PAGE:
After that moment, the Apple Watches were never mentioned again.

But here we are on the cusp of history. And who do you think will except the Webby, if the World Surf League so happens to win? Will the various chiefs force Fioravanti to the stage, dressed to the nines in Gucci, as a form of public humiliation or will Erik Logan come back from the proverbial dead in order to taste that one last bit of surf spotlight?

The Webby Awards, for the curious, have been around since 1995 though have recently come under fire for “pay to win policies” and called a “money-making scam.”

The World Surf League would never.

Would it?

Kelly Slater reveals shock heartache surrounding birth of his son in emotional interview

“It always comes home to roost…and there’s a lot of that for me right now with an impending birth.”

Earlier today, an online sleuth screenshot a comment from Kelly Slater’s daughter Taylor below an interview her daddy made with his long-time pal Tom Carroll.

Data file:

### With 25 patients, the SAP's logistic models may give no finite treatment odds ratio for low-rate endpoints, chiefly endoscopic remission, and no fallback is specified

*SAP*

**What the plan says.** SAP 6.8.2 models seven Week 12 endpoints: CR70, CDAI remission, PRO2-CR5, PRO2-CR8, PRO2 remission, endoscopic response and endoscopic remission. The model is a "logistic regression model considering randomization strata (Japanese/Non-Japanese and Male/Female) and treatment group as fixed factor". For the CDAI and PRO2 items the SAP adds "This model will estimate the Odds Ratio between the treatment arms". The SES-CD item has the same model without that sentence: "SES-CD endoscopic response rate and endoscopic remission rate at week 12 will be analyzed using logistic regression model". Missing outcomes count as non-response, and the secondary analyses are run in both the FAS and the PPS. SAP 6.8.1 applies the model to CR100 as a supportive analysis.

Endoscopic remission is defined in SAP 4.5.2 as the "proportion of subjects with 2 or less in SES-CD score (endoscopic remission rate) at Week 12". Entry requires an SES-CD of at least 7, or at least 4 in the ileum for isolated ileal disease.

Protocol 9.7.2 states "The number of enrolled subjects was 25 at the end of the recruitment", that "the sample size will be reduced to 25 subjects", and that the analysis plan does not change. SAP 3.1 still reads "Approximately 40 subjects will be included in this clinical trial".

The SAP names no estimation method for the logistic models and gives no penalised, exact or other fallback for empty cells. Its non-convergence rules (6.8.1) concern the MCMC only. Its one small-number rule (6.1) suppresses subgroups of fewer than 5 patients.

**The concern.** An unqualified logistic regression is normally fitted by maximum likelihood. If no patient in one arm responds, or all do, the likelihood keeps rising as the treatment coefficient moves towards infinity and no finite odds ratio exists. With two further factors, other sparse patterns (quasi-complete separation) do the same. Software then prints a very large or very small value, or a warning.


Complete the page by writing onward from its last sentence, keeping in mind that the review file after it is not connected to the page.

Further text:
Although it was subsequently deleted, whether by Surfline or by Taylor isn’t clear and we ain’t gonna run the screenshot out of a, yeah, surprising respect for the Champ, it revealed a window into the life of a man facing the consequences of decisions he made when he was still a kid.

Three weeks ago, Kelly Slater and his Chinese-American girlfriend Kalani Miller, revealed Miller’s pregnancy in a poignant black-and-white short shared to both their social media channels. Set to the moving sounds of the old Ben Harper tune The Three of Us, we see Slater, fifty-two, and thirty-six-year-old Kalani strolling the Hawaiian sands, embracing, Slater’s hands wrapped protectively around Kalani’s pregnant stomach.

The interview with Tom, filmed on the stairs overlooking Winkipop and created by surf forecaster Surfline, is Kelly Slater at his vulnerable best. Slater chokes back tears as he lists, one by one, the cavalcade of dead friends, Shmoo, Mikala, Dozer Dave, Jimmy Buffett, Derek Ho, as well as the living hell of old sparring partner Sunny Garcia.

“Fuck, it’s been heartbreaking, man,” says Kelly Slater. “Getting old sucks, man.”

He talks of revelations after his date with the psychedelic drug ayahuasca at a resort in Costa Rica and the discovery to his key to competitive success.

“My heart was made of stone,” he says.